“It will be sold well,” said Ambassador Salama when talking about pho’s potential of winning over eaters in the Middle East where 30 percent of the world’s Islamic population live.

“Pho soup is easy to eat and comforting while stir-fried pho is boldly tasty.

“Pho can be eaten any time.”

Unfortunately, pho is still unpopular in the Middle East.

The market is still open, not only because of the cultural matter but also a barrier of Halal certification.

Cuisine passport

Yully Yudhantari Saputri – third secretary at the Indonesian Embassy in Hanoi – lost count of the times she answered inquiries on Halal pho restaurants in Hanoi from tourists.

“Besides the excitement to enjoy famous pho in its homeland, Indonesian travelers have to deal with worries about Halal standards,” Saputri told Tuoi Tre News

There are just some Halal restaurants in Hanoi, those which serve pho are fewer.

Calling herself a liberal person and always wanting to try pho if she knows there are no prohibited ingredients, lard for example, Yully said it was crucial for restaurants to meet Halal standards to attract and receive Islamic tourists to Vietnam.

“Transparency is pho’s biggest advantage to win over Muslims,” she said, explaining that despite complicated cooking techniques, it was easy for diners to point out ingredients used to make a bowl of pho.

However, to seriously make further moves to Halal food markets, including Indonesia – the world’s largest Muslim country – being certified as Halal by appointed agencies is essential.

“Especially when Vietnam has an advantage of producing special instant pho which is loved by many customers,” said Saputri.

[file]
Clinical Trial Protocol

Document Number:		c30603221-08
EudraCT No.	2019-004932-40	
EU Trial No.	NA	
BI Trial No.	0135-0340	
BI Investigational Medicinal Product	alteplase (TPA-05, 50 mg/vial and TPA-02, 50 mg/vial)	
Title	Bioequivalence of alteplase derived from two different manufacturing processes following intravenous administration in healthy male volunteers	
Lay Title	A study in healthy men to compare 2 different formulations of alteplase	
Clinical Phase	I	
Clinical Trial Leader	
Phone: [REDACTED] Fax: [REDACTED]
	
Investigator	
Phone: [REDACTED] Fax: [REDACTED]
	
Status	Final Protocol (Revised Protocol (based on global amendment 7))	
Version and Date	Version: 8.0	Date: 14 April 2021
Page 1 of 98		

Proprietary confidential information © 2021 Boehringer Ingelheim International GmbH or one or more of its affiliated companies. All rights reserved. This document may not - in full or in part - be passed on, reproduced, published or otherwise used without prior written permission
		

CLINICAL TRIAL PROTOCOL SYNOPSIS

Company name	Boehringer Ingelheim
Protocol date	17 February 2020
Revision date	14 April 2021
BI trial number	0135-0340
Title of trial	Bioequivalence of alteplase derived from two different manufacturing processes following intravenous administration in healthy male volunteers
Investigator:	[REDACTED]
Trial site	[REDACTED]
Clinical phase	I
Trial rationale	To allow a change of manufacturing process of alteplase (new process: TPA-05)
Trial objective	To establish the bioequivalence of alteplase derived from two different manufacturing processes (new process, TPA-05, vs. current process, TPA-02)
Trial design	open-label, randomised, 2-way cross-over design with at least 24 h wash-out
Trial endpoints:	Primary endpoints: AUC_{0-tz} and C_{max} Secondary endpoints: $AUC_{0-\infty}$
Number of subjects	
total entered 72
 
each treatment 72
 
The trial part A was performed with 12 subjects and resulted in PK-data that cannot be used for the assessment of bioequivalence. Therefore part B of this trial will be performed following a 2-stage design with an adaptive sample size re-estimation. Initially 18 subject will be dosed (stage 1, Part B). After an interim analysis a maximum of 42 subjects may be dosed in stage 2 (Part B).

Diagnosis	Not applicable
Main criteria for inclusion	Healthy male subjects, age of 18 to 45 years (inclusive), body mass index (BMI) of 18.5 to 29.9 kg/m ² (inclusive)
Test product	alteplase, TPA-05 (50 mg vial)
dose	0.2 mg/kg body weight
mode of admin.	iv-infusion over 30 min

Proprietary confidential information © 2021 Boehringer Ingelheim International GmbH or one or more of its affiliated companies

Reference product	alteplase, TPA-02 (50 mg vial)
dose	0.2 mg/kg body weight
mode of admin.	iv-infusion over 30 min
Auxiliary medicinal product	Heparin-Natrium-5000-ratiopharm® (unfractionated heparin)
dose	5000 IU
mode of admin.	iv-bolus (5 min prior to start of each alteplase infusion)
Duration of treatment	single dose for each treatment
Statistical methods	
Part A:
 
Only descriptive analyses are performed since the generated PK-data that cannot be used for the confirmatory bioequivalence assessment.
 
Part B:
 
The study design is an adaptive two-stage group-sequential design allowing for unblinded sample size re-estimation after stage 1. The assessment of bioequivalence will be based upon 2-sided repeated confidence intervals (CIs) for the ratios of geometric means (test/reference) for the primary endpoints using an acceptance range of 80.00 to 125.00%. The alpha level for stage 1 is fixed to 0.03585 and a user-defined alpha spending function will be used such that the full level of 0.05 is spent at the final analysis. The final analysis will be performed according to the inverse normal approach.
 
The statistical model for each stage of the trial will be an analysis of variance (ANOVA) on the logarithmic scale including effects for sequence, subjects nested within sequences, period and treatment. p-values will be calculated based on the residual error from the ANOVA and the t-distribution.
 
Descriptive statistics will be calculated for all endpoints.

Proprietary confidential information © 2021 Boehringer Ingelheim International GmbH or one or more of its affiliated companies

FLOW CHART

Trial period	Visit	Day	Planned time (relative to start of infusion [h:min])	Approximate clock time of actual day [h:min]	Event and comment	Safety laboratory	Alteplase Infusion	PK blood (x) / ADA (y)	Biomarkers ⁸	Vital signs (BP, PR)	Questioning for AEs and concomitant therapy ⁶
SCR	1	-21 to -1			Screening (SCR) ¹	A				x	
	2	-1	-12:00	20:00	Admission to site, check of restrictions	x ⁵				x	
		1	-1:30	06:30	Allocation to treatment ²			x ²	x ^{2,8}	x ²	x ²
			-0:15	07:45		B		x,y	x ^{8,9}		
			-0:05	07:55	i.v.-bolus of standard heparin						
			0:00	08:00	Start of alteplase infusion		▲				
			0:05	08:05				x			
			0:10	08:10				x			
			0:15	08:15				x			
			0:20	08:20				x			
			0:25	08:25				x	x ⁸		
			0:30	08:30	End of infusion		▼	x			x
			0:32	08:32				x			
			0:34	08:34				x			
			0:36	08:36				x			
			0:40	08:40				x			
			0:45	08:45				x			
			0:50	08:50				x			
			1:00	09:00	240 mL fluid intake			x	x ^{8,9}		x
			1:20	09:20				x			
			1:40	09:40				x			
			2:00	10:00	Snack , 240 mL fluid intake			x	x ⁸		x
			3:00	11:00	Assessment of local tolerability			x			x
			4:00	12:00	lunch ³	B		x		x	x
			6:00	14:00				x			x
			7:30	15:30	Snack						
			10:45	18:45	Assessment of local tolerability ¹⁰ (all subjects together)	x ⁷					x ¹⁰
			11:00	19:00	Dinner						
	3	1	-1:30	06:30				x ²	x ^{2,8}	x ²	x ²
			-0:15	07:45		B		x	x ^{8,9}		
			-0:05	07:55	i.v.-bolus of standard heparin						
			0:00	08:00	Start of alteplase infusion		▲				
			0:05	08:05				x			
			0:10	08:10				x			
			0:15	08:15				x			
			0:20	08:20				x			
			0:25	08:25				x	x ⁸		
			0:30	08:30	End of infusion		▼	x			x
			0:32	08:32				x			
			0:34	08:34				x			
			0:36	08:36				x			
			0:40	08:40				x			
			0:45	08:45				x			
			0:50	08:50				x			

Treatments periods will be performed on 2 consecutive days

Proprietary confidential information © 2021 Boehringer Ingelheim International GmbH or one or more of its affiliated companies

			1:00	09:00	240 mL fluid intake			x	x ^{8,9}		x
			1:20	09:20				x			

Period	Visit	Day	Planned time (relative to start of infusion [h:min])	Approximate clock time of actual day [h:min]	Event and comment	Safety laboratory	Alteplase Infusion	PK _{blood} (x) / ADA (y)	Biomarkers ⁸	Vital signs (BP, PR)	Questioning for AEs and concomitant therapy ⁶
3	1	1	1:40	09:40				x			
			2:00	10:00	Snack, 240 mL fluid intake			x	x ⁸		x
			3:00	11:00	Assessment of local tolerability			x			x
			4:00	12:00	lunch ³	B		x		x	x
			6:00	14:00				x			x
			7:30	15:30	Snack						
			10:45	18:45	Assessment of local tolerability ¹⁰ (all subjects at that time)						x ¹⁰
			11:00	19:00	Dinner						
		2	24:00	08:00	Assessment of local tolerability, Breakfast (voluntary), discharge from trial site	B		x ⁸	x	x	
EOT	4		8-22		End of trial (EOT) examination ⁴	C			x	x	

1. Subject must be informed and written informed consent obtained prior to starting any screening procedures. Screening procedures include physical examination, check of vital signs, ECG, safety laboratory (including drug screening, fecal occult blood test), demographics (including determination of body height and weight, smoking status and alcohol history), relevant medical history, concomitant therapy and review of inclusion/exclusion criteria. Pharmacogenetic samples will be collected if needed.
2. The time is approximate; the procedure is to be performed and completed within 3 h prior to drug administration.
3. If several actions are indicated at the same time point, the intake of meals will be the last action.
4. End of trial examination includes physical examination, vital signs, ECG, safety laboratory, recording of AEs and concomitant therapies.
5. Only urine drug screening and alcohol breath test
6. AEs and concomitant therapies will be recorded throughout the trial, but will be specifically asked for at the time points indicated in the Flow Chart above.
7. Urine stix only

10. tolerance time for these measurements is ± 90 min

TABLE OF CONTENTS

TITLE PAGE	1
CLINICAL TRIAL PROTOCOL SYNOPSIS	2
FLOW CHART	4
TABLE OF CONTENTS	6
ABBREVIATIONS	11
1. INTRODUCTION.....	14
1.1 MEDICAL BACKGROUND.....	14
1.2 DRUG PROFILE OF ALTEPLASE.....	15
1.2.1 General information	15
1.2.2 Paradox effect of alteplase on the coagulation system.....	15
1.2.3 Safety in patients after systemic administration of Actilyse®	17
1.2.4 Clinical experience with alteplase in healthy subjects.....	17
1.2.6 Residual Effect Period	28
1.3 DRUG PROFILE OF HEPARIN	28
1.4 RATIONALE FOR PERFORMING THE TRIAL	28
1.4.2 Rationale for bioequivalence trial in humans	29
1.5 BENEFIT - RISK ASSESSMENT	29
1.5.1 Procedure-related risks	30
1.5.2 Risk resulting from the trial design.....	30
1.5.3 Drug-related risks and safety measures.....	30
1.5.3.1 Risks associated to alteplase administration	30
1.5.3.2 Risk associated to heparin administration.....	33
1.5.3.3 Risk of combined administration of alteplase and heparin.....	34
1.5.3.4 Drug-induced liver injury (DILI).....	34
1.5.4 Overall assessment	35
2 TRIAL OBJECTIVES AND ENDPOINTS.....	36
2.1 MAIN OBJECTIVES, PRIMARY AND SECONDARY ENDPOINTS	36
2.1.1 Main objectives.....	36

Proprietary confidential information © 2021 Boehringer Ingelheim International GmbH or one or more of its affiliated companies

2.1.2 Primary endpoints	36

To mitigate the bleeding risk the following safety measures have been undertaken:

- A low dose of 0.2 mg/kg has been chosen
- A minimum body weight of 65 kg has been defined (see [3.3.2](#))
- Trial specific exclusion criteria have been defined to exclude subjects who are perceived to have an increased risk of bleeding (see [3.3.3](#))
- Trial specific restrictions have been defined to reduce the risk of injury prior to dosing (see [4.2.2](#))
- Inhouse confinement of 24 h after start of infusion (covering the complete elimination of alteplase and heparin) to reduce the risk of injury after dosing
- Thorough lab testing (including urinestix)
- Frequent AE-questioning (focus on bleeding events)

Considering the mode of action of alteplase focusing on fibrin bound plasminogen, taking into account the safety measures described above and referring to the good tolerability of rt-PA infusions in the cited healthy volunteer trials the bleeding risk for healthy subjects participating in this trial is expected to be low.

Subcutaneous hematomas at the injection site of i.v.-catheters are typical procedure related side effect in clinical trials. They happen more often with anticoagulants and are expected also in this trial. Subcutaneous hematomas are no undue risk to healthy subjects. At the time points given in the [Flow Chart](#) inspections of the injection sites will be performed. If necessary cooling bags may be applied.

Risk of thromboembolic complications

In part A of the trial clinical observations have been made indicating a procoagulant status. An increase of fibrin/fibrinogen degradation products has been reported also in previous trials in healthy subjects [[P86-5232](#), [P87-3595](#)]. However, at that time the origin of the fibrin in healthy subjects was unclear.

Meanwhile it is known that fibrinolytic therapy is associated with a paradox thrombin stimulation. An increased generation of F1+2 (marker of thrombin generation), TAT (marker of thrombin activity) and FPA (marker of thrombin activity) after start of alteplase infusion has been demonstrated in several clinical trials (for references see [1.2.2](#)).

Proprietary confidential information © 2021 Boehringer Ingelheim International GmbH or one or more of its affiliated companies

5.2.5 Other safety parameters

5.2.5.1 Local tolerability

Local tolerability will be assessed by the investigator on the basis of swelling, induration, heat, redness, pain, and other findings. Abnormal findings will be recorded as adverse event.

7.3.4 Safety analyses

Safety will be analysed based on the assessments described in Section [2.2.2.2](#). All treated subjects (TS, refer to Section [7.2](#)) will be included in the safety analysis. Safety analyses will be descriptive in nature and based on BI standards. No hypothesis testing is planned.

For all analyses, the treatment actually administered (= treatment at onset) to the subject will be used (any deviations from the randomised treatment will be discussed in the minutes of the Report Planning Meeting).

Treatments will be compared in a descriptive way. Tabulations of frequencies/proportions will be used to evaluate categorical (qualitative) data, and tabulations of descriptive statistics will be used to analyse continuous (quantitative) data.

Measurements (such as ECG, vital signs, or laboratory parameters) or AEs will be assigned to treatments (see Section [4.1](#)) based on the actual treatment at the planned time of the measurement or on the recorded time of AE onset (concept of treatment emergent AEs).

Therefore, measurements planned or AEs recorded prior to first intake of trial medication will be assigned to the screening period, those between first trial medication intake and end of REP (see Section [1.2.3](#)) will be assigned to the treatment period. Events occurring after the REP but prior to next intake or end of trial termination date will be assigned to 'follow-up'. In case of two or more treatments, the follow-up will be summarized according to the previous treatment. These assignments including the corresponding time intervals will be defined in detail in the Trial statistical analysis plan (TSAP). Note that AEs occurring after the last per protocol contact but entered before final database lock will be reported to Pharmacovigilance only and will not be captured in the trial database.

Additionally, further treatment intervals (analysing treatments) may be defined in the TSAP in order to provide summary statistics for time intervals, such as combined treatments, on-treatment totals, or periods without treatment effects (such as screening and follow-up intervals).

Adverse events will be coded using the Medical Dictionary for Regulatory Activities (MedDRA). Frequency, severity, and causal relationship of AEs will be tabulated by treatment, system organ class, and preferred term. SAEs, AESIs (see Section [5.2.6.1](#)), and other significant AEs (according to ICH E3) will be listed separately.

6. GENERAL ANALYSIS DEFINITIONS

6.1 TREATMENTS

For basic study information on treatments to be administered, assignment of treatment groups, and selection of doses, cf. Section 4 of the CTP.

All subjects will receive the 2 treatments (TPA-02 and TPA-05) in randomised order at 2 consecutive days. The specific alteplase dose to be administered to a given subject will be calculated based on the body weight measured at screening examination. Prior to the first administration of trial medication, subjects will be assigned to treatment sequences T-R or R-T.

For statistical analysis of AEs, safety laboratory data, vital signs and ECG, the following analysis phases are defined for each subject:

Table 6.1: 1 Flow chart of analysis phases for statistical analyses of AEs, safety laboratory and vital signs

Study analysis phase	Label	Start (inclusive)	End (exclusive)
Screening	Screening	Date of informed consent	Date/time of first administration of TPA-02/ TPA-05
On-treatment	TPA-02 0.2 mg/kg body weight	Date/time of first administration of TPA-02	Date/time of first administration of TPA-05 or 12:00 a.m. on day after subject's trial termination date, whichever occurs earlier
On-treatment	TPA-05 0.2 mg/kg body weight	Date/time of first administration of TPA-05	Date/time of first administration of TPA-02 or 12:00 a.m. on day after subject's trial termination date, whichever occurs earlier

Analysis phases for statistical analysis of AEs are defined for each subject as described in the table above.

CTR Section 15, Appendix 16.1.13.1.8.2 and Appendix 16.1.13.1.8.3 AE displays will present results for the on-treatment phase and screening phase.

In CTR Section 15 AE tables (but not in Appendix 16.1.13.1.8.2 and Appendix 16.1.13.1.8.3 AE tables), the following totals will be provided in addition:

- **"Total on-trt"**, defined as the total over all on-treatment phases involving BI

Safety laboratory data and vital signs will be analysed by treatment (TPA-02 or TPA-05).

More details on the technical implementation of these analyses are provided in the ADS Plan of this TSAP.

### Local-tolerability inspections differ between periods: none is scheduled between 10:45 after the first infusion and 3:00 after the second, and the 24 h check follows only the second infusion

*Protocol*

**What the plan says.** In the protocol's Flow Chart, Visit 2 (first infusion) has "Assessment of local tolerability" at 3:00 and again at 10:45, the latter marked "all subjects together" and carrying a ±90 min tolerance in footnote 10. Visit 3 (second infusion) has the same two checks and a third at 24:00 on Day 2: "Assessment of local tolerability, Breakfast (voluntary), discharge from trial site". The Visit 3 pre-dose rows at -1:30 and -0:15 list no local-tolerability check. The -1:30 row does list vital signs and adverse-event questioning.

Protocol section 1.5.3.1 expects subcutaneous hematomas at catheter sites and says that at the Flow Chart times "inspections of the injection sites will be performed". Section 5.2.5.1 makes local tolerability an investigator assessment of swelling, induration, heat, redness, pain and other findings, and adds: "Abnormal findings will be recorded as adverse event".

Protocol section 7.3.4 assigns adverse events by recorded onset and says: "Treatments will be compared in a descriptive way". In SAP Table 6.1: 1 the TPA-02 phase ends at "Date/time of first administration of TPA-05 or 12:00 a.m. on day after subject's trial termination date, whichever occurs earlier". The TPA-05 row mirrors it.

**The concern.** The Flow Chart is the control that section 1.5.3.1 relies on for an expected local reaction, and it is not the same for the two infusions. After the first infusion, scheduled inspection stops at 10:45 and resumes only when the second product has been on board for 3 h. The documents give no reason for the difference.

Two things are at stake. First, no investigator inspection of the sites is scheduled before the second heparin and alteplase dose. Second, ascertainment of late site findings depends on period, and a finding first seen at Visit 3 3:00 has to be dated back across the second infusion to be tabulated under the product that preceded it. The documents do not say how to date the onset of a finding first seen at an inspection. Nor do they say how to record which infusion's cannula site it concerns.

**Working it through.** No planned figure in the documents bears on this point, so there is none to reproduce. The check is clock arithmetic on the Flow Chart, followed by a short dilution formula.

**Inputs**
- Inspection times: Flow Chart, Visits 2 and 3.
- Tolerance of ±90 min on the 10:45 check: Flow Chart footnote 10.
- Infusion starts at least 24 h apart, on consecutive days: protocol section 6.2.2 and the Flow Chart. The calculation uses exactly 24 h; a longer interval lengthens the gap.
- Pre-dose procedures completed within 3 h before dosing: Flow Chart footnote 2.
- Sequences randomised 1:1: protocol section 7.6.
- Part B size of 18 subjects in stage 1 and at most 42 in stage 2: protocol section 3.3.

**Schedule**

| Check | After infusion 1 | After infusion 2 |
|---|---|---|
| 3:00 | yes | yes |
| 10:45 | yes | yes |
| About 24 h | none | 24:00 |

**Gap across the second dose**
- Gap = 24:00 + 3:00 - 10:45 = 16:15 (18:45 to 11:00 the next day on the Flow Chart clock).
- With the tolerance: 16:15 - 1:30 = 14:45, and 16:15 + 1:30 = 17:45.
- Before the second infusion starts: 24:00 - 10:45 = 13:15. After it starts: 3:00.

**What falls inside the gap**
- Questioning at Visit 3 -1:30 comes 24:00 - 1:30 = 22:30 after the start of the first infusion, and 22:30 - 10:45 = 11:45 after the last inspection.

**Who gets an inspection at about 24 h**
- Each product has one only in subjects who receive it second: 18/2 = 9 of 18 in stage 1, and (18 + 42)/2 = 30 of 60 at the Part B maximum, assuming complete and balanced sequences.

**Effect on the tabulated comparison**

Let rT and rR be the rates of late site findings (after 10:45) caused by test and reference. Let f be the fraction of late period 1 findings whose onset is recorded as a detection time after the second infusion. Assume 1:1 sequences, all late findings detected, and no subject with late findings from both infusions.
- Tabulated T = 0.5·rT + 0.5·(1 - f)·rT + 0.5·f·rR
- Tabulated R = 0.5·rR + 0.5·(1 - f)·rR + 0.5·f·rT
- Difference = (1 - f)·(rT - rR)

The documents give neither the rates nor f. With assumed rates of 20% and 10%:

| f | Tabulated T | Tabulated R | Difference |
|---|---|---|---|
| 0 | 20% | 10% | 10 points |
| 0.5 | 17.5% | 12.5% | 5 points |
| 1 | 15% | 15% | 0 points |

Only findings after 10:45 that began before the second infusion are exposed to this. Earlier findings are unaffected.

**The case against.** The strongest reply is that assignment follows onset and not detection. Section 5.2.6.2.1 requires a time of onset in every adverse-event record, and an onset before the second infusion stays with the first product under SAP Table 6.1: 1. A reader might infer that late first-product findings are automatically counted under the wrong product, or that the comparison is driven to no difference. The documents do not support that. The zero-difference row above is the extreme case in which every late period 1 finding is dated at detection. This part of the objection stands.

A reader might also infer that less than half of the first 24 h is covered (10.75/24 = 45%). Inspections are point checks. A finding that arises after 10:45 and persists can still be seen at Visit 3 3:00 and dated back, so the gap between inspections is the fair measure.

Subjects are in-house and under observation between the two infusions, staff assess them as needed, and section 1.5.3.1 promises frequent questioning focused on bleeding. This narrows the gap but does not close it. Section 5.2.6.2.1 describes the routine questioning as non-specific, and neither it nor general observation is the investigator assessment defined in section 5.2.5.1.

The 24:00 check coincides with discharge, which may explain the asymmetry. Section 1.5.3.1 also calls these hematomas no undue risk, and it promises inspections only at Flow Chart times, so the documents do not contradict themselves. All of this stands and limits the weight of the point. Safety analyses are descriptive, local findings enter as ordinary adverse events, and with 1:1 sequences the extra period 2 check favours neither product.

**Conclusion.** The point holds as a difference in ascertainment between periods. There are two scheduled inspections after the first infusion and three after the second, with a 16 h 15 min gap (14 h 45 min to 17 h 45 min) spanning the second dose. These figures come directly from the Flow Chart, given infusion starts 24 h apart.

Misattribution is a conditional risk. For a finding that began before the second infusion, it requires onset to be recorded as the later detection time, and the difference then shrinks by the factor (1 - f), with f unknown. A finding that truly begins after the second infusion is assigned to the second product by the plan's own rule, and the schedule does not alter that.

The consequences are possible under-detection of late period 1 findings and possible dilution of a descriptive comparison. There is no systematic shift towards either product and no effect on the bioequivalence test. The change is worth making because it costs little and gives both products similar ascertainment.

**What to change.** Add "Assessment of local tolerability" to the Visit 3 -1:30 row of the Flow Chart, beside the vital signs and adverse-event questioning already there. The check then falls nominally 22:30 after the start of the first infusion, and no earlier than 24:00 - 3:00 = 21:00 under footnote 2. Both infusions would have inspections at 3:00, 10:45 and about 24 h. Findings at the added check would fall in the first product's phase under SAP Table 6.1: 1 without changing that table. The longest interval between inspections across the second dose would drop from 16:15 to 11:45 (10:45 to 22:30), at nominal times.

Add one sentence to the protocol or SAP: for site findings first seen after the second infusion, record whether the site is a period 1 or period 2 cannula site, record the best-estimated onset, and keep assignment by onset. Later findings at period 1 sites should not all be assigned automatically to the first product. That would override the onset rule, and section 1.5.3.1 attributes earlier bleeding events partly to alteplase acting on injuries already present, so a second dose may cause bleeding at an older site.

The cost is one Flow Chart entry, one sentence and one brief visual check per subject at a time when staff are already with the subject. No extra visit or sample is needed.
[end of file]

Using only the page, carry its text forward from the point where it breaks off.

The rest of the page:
The Indonesian Embassy’s third secretary said there was just “another small step” to have Vietnamese pho receive the welcoming it deserved.

“Pho is a dish capable of introducing Vietnam as a nation,” she said.

“It is a ‘passport’ bringing the Vietnamese cuisine to the world.

“This is actually what we are trying to do with our fried rice nasi goreng yet the reality is still behind expectations.

“Vietnam is able to do so.”

Nguyen Trung Kien, head of the Middle East-Africa Department under the Ministry of Foreign Affairs, said Vietnamese cuisine could still meet standards set by religious beliefs.

“The Vietnamese tolerance and openness are well reflected through pho,” he said.

Pho featured in royal menu

Sitting on a small chair by a sidewalk in the Vietnamese capital, Swedish Ambassador to Vietnam Ann Måwe ordered a boiling hot bowl of vegetarian pho with poached eggs.

It was an early winter day in Hanoi and a chilling breeze blew from West Lake.

Skillfully using chopsticks to twirl a small bunch of pho to a spoon, Ambassador Måwe said Scandinavian people had simple breakfast with cool food such as cereal with milk, unlike Vietnamese people who prefer hot and filling dishes.

“How fortunate it is that we can have pho anytime during the day,” she said.

That lunch, she also ordered some crispy deep-fried breadsticks to dip into the savory broth.

Recalling the historic visit to Vietnam of King Carl XVI Gustaf and Queen Silvia in 2004, she told Tuoi Tre News a popular story.

“Extremely impressed by the pho served at the banquet, His Majesty the King and Her Majesty the Queen decided that they had to incorporate it in their tradition,” she said.

“So what I heard is that in the Royal Palace they have pho during the Christmas week, nowadays.”

Sweden’s Crown Princess Victoria Ingrid Alice Desiree told Prime Minister Nguyen Xuan Phuc this story during her official visit to Vietnam in May 2019.

“Pho is loved by Swedish people as a delicious, fulfilling, and heart-warming dish,” said the ambassador.

“We’ve had a lot of Vietnamese restaurants in Stockholm in the last five to 10 years or so,” she added.

“This special dish is opening the door for Vietnamese cuisine to Nordic countries.”